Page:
That’s right and she goes on to say that people tried to dampen enthusiasm for the sport. They tried to make it difficult for people to see and enjoy it. So who tried to dampen enthusiasm and how did they do it? Well, during and after the First World War, women’s football became really popular with crowds of up to 50,000 watching games. It may have been popular with the crowds, but it wasn’t so popular with the men who ran the game, the English Football Association. Here’s Gemma Clarke again.

Gemma Clarke
The men’s football association were panicked by seeing women doing so well and they banned all women from playing football on association grounds and that lasted for about 50 years. It was a very concerted effort to keep women’s football at amateur status and ensure that there weren’t crowds watching them play.

Catherine
So the men were really worried by the success of the women’s game. They thought that it might take money and supporters away from the men’s game.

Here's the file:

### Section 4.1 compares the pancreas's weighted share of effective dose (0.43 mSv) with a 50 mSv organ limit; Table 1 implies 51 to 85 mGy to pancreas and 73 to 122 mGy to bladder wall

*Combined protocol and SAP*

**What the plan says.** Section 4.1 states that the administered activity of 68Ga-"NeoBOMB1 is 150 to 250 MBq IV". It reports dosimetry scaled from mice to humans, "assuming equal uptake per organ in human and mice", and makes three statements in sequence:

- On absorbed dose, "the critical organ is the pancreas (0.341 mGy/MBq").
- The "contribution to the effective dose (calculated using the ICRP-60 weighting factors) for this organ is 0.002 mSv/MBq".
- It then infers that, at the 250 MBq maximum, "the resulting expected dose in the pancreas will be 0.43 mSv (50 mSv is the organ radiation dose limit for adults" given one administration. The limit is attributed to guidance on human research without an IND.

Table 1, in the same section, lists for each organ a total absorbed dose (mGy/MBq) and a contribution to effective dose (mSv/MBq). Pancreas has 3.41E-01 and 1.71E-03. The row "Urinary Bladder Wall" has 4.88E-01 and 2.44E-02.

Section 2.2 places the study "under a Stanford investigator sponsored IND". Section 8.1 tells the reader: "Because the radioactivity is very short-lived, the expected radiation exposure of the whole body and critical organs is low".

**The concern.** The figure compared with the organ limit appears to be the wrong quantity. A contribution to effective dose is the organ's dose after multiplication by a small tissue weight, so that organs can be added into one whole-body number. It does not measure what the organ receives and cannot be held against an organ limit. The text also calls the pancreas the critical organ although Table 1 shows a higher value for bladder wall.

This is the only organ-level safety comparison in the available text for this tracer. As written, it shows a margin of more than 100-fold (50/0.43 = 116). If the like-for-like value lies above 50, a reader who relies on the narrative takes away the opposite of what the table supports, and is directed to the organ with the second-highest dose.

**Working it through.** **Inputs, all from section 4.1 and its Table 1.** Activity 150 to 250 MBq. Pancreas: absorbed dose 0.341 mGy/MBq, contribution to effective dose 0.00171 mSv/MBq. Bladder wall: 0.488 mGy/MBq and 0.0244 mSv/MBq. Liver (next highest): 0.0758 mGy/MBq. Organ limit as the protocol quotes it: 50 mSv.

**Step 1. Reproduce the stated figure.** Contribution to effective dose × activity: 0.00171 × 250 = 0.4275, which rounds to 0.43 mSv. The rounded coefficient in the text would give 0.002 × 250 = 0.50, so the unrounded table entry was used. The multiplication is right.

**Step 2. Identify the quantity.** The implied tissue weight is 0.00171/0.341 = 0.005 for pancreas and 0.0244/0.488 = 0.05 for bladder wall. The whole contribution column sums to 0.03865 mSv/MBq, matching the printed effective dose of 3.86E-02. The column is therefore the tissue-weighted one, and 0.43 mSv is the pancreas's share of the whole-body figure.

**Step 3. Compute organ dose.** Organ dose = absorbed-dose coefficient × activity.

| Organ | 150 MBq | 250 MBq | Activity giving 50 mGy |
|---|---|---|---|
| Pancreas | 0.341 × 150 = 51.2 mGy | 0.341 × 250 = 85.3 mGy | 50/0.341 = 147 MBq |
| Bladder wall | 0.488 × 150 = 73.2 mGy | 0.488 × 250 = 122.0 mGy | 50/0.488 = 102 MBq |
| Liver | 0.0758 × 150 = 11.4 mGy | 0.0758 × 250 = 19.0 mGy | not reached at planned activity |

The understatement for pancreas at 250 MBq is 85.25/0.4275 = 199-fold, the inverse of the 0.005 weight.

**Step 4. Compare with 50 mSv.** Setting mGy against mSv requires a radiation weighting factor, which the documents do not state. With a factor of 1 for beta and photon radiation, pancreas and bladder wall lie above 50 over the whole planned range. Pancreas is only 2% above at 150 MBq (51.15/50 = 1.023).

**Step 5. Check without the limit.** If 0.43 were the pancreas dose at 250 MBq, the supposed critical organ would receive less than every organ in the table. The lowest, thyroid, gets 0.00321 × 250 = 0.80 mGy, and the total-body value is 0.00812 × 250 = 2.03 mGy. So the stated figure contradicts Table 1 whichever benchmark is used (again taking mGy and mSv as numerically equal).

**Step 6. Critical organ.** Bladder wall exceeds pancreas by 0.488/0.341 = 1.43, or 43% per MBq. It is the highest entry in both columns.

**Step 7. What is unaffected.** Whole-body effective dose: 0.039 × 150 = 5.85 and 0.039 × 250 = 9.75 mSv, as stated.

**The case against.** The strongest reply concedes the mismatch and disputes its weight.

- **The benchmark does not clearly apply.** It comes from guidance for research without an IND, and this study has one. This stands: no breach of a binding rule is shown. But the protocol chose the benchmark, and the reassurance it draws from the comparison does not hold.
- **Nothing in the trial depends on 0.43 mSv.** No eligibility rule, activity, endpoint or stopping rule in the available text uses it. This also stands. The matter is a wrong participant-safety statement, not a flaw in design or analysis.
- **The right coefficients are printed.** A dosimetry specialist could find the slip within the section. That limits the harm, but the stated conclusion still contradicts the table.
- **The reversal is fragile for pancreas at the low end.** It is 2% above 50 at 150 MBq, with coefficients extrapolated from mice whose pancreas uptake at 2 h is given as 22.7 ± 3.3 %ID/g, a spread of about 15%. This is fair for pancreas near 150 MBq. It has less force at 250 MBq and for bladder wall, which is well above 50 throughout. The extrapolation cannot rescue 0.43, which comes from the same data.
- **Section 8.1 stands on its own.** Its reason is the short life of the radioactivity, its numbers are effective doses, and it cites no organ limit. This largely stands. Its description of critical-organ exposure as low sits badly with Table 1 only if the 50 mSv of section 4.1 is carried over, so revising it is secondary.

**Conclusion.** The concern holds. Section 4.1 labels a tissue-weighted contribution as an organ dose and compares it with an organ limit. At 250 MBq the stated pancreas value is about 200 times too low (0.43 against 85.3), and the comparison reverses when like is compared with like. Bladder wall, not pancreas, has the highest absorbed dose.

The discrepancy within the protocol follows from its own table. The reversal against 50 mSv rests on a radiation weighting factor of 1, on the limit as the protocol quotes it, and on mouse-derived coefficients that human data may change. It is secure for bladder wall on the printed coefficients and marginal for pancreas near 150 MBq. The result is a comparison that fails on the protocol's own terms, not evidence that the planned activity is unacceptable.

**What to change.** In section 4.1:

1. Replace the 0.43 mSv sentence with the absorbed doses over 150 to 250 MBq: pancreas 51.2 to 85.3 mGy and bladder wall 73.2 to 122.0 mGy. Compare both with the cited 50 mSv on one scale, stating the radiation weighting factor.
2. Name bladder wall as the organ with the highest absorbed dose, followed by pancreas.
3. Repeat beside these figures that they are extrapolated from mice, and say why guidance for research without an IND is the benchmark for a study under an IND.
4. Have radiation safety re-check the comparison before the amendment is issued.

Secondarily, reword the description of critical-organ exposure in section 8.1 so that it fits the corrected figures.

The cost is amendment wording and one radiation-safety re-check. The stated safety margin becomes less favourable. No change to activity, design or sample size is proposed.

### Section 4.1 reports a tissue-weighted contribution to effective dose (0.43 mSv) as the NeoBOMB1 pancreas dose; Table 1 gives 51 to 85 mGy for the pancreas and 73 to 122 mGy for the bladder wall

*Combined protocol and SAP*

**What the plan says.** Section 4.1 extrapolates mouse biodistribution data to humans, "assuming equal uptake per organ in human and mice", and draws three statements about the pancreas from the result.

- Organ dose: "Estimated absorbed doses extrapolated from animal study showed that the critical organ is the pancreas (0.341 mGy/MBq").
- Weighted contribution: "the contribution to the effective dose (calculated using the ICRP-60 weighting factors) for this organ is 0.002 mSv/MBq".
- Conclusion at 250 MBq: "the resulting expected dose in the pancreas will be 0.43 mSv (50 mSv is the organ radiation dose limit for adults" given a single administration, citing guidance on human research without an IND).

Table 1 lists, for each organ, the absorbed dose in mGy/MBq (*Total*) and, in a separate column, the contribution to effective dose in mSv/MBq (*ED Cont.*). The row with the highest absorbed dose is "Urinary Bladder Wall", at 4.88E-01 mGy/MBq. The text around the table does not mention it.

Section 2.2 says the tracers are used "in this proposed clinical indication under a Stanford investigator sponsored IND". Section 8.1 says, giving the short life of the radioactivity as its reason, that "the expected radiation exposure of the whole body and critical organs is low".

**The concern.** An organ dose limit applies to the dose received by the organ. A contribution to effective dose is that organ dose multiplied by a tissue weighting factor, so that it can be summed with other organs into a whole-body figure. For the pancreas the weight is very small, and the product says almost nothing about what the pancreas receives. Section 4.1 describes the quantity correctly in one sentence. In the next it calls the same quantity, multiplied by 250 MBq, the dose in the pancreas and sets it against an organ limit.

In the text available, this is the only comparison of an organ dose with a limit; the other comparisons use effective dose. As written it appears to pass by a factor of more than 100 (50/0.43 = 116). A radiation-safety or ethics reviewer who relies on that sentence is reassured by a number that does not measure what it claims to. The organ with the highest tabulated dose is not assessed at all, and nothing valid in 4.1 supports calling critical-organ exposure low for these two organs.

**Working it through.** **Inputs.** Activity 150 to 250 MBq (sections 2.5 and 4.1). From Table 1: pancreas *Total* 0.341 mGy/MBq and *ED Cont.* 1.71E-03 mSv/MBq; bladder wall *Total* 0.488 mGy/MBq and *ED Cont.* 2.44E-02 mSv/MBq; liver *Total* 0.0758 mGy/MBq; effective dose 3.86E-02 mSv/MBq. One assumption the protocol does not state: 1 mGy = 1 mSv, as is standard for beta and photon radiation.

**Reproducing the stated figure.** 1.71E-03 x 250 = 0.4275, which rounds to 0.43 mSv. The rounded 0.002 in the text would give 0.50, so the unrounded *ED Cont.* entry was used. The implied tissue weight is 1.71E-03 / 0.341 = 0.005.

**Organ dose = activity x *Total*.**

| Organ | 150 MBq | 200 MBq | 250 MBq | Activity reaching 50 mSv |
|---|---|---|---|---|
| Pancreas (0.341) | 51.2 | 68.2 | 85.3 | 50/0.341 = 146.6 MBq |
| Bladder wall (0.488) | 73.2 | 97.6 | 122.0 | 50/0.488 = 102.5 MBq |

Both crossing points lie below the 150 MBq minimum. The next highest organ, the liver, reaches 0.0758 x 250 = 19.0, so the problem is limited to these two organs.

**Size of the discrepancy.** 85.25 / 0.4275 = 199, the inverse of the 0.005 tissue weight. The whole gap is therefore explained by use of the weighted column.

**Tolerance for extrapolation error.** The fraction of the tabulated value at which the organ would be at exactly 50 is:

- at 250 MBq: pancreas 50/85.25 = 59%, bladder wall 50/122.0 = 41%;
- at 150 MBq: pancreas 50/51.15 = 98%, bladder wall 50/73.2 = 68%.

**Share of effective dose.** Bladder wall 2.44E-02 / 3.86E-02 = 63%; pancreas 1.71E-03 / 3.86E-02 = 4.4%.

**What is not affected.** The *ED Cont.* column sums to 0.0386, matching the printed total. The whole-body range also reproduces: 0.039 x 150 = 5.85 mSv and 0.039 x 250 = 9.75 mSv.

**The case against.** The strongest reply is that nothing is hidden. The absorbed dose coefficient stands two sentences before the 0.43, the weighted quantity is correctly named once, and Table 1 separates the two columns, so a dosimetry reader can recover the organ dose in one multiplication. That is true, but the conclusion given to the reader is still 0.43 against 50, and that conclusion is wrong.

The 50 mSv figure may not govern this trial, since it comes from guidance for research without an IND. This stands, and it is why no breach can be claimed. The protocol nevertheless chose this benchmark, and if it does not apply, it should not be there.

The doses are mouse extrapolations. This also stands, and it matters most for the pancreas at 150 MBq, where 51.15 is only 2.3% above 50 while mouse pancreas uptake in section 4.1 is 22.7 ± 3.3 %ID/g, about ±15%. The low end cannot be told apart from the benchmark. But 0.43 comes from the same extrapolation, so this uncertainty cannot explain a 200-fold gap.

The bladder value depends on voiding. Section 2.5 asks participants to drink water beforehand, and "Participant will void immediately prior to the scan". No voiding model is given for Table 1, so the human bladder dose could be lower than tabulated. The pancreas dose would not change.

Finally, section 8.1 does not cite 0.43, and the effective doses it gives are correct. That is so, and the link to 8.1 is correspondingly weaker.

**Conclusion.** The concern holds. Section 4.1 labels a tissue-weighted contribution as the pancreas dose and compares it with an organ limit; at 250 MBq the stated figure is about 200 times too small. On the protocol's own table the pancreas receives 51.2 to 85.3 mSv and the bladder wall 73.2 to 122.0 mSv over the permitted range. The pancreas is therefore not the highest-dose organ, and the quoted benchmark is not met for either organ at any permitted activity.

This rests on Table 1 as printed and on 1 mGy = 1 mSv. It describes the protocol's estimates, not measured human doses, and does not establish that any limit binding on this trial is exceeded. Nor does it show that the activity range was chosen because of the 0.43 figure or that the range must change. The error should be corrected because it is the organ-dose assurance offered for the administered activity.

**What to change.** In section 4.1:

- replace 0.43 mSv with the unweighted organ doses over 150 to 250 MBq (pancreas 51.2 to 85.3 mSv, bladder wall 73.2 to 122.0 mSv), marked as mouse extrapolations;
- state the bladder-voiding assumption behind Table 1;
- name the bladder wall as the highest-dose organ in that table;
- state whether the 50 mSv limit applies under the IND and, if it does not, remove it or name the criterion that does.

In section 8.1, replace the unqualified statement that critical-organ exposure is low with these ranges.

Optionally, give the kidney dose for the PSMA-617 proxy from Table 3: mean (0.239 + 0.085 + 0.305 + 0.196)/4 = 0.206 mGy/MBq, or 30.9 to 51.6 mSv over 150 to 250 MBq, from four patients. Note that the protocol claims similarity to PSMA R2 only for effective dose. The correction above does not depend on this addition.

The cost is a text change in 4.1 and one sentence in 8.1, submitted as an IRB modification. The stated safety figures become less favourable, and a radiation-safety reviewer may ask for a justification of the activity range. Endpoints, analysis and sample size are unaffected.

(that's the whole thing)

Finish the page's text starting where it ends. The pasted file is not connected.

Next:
Sam
So they banned woman from playing on their pitches. This means that they no longer allowed them to use the pitches anymore. This effectively killed the professional women’s game as up to then they had been using the same facilities as the men.

Catherine
This she says was a concerted effort to restrict women’s football. When you make a concerted effort to do something it means that you try really hard to do it. I’m pleased to say that the ban on woman using Football Association pitches was eventually lifted, although only comparatively recently, in 1971. Right, before we review today’s vocabulary, let’s have the answer to today’s question. So I asked you, Sam, when was the first official Women’s World Cup? Was it…